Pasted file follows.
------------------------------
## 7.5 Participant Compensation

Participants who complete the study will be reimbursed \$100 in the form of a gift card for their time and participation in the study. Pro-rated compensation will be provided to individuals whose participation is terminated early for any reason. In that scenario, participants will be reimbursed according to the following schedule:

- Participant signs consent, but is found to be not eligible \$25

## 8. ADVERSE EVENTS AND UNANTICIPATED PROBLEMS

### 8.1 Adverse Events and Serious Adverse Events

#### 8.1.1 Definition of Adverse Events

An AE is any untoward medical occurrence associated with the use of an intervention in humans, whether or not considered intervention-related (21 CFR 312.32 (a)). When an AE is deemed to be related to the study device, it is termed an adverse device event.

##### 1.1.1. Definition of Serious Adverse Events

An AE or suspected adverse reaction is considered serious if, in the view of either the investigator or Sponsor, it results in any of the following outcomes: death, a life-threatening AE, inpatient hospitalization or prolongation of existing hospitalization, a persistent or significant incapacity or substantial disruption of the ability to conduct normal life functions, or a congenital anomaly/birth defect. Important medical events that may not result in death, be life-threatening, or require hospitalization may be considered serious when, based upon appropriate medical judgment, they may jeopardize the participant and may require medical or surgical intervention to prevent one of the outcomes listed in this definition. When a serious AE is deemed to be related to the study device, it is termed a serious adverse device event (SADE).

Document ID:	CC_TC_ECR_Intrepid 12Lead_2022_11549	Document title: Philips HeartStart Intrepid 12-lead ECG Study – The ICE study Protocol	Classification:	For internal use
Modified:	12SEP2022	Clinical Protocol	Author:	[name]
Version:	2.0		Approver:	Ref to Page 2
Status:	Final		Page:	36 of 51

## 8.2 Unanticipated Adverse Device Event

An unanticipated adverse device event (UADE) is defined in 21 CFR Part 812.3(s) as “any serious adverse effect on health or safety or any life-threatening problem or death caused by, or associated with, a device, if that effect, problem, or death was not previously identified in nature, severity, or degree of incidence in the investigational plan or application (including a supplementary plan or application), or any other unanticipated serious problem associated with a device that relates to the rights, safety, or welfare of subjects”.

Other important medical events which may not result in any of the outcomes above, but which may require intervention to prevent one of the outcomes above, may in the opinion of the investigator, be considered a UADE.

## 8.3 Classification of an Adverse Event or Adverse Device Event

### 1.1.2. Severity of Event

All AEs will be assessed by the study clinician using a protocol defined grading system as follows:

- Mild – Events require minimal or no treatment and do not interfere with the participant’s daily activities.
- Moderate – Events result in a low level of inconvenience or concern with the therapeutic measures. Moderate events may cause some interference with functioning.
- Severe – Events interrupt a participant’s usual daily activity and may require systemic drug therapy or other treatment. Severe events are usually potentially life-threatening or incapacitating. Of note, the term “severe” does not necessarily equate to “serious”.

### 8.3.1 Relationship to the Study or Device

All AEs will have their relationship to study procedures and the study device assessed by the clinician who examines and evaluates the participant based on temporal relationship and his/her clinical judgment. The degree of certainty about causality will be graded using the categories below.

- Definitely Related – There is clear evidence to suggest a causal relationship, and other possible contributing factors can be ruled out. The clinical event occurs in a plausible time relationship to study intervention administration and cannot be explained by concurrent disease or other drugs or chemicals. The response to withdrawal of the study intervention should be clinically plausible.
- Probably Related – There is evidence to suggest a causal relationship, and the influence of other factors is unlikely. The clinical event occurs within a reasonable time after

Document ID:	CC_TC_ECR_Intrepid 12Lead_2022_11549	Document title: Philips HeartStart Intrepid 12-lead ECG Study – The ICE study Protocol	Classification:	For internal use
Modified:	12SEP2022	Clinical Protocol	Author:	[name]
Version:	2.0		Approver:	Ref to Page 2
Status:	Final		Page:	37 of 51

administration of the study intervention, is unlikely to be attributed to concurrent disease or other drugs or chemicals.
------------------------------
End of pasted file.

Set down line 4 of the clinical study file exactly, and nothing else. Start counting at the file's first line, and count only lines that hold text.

## 8. ADVERSE EVENTS AND UNANTICIPATED PROBLEMS